WO 93/001~0 PCI/US92/OS~t19 ~ ~ ~ 2 3 i ~;

Example 5 Either I or 4% alurninum stearate as a stabilizer in the oil phase overcomes the des~abilizing ability of copolymer L141 and also p~motes she formadon of stable multiple emulsions (lines 2~31; Table 1).

Example 6 Copolymers L141 or L180.S added to the inner aqueous phase of an emulsion facilitate the fo~mation of stable multiple emulsions.
This is a surprising result sincc the literature teaches that hydrophobic 0 surfactants should be placed in the oil phase. Furthermore, the HLB of these copolymers is lowes than those reported for effecdve water-in-oil emulsifiers (lines 32-35 and ~26: TaUe 1).

Example 7 F68 is a more e~ec~e outer aqueous phase surfactant than Tween 80 for producing muldple emulsions (lines 1-9; Table 2).

Example $
If Span 80 and copolymer L180.5 are combined in the oil phase, increasing the concsntration of Span 80 from 10% to 40% decreases the s~ability of tho resuldng muleiple emulsion. This is to be contrasted with literature which staus that multiple emulsions Iequire high concentrations of Span 80 (lines 20-27; Table 2).

2s Example9 Copolymer Ll80.5 in the ~nner aqueous phase is superior to Ll41 or smaller copolymers ~or stabilizing multiple emulsions. This is clearly demonstrated when the concentradon of water in the iMer aqueous phasc is raised to 80% of ehat of the water-in-oil emulsion (lines 1~; Table 3) Esample 10 Copolymer L180.5 ef~cdvely stabilizes multiple emulsions with 80% wa~er in the internal aqueous phase. These emulsions remain 3s stable as viewed with ligh~ microscopy following storage at 37C, 4C, , . 3 ~ ~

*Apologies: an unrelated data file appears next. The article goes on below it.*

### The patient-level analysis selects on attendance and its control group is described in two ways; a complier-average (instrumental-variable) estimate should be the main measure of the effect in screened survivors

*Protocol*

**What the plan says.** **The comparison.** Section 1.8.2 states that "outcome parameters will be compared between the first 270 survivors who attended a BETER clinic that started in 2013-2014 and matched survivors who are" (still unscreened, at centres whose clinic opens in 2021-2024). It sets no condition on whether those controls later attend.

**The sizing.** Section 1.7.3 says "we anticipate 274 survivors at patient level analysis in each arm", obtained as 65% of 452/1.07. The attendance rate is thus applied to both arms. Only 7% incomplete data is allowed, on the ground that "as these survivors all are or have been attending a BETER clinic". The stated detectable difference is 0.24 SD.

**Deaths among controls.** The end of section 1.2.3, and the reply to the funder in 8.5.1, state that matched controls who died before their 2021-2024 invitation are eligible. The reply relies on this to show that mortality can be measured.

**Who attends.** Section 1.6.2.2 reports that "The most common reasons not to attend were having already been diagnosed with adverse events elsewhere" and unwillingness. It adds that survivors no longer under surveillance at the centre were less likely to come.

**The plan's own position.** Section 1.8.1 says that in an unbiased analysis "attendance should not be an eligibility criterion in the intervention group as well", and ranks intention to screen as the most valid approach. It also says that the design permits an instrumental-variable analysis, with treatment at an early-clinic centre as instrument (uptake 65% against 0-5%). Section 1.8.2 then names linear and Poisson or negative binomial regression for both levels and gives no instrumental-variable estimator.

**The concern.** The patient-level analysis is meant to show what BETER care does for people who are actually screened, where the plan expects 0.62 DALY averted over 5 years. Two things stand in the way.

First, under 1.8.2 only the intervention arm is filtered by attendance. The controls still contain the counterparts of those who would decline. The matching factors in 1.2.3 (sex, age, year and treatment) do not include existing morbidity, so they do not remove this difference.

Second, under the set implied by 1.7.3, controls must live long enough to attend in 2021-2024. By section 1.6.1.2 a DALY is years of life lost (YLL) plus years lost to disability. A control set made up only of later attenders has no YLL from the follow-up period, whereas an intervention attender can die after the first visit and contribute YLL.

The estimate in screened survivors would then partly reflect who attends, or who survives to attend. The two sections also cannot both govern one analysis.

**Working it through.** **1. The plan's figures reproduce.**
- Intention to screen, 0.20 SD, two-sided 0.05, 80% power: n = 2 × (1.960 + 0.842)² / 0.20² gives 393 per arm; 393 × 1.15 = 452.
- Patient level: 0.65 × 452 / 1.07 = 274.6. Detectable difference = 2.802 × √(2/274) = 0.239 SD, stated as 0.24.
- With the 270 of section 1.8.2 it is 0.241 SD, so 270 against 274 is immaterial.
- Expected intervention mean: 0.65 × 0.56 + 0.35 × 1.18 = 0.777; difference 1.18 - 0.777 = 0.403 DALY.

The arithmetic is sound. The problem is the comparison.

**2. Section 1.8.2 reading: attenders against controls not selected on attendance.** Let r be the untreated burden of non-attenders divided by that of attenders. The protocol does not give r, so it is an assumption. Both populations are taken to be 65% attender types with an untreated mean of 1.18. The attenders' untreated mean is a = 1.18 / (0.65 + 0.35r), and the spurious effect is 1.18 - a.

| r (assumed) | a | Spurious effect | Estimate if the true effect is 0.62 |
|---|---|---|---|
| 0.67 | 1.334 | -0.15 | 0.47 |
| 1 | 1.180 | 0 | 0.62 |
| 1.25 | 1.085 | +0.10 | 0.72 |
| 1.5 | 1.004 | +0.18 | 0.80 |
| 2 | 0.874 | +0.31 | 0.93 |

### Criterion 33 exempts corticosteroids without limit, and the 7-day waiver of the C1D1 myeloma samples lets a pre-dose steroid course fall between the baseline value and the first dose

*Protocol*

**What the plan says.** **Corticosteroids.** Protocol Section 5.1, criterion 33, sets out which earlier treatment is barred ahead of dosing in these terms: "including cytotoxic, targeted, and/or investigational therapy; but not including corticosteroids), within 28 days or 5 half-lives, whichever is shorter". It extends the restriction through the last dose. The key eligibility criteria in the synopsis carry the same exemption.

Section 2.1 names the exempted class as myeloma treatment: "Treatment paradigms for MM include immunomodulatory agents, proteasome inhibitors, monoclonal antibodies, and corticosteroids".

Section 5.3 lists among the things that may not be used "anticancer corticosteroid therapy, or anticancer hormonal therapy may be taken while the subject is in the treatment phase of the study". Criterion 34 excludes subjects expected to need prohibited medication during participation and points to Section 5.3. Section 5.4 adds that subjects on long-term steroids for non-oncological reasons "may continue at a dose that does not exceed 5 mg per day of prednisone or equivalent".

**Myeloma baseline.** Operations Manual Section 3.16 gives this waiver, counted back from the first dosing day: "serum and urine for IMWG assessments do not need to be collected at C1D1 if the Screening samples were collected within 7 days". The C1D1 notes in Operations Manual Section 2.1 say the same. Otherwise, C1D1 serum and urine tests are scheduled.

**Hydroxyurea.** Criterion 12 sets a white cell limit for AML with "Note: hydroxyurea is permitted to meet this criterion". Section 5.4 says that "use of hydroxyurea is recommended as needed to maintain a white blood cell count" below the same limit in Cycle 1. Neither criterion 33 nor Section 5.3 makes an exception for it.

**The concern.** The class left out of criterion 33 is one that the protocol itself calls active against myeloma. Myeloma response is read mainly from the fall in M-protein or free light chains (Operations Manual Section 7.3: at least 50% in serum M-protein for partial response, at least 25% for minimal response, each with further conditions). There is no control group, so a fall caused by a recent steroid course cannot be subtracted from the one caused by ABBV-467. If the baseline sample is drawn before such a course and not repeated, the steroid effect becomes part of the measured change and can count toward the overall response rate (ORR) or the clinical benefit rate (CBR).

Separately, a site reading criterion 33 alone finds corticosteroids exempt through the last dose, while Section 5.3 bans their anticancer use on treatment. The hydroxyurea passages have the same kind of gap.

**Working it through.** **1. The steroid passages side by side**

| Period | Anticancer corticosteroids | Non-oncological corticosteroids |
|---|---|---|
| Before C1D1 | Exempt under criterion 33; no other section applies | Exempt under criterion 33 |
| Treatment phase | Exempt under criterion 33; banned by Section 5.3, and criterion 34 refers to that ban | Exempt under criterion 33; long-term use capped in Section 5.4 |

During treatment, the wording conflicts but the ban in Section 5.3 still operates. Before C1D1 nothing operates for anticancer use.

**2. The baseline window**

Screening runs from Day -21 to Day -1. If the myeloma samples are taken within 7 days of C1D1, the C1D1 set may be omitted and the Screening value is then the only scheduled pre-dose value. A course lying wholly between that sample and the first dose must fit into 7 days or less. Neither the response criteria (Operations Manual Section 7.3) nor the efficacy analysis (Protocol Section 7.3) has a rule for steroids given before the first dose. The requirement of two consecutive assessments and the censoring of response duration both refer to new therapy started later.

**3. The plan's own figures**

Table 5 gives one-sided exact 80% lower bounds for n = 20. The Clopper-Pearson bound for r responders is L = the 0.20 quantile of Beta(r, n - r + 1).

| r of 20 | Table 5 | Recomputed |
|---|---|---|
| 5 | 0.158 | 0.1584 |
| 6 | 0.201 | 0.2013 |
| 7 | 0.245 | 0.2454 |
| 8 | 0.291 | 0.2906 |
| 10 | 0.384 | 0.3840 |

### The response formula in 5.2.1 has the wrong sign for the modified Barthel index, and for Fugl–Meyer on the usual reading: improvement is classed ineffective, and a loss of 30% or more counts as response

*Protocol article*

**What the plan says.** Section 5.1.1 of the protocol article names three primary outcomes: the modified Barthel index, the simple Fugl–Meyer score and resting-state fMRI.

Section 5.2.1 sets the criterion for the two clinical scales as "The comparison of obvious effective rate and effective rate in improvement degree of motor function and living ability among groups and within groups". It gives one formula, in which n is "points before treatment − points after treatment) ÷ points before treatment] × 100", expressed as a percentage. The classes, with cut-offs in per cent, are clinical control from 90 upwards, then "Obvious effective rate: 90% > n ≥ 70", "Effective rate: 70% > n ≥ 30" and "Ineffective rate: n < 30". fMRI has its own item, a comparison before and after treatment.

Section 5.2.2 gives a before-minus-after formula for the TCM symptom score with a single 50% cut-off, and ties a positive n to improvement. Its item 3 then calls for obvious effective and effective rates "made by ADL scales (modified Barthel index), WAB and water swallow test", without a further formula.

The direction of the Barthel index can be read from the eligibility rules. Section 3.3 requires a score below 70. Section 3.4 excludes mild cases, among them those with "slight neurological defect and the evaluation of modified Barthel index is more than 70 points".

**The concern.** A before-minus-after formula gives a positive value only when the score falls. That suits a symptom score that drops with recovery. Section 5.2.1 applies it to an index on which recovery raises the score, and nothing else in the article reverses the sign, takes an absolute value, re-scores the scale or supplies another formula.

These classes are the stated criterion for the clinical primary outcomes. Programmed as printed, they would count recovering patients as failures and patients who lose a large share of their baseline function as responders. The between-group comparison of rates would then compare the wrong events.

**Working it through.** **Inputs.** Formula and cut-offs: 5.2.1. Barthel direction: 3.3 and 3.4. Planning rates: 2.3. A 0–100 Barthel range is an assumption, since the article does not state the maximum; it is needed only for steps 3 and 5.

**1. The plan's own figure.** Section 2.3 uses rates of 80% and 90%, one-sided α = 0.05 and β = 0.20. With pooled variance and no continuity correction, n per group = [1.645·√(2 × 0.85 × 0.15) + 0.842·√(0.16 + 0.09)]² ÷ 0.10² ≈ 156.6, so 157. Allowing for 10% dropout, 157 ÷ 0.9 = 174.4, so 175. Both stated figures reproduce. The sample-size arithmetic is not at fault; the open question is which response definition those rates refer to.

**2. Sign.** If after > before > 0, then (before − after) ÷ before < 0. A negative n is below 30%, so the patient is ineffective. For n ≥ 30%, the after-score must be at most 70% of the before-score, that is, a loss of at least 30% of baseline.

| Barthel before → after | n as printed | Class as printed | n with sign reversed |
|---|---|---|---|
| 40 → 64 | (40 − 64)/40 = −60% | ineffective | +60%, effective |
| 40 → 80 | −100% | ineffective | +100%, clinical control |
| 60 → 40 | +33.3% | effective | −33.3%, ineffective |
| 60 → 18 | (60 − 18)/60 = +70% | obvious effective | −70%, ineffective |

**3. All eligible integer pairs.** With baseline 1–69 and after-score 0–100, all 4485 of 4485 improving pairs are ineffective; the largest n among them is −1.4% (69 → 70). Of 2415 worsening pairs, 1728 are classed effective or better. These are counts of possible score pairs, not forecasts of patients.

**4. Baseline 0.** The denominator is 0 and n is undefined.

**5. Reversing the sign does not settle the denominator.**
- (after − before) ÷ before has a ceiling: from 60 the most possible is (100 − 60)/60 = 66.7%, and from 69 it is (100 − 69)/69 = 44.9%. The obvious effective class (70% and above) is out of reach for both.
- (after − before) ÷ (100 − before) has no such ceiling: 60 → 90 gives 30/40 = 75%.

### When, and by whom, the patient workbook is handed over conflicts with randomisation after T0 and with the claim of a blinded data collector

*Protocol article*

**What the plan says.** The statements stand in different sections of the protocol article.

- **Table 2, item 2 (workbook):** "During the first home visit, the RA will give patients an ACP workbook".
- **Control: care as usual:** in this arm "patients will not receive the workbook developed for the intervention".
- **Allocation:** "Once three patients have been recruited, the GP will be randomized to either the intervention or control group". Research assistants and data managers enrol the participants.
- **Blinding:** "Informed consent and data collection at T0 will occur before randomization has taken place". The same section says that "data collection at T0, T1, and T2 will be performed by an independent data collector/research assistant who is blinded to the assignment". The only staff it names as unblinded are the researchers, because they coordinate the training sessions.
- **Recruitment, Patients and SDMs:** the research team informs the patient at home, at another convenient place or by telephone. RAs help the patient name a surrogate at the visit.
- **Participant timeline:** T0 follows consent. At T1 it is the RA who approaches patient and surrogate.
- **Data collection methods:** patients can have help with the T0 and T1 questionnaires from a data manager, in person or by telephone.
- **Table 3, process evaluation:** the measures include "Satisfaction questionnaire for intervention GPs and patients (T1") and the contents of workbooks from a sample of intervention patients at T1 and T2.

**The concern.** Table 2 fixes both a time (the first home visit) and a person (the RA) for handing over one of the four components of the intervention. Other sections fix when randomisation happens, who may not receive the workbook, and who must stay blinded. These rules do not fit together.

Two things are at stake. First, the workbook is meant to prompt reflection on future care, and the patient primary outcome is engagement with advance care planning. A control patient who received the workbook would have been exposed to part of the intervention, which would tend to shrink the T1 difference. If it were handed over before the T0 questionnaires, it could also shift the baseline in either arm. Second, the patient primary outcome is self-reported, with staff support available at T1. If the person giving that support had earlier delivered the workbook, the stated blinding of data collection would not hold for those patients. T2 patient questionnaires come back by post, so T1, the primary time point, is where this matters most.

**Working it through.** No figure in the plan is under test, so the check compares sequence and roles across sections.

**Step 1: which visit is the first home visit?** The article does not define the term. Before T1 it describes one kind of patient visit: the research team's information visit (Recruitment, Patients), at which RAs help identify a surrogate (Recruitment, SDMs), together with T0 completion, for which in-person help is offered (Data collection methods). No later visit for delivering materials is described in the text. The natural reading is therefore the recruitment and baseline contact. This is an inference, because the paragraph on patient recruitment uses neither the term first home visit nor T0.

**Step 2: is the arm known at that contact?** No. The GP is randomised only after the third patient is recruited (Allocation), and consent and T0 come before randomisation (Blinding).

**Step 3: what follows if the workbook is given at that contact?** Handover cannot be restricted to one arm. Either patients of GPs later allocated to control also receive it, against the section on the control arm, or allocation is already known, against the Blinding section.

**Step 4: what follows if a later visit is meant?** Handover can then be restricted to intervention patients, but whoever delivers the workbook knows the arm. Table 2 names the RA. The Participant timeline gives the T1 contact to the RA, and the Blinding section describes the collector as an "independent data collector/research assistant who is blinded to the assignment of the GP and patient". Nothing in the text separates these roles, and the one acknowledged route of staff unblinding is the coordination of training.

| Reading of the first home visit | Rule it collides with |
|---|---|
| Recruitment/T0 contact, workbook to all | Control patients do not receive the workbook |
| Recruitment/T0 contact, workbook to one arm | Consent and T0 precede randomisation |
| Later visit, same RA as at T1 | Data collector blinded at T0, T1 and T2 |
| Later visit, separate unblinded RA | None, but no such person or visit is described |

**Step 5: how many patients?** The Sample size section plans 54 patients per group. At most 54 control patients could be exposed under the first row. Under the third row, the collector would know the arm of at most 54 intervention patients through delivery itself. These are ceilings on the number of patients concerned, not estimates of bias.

freczing at -2ûC and thawing over a period of several weeks (lines 1~;
Table 3).

Example 11 Multiple emulsions with 80~o water in the internal aqueous phase could be prepared with a large volume of outer aqueous phase without compromising sltability. This is in con~ast to the literature which teaches the importance of limiting ~he volume of the outer aqueous phase (lines 1-3 and 19-21; Table 3~.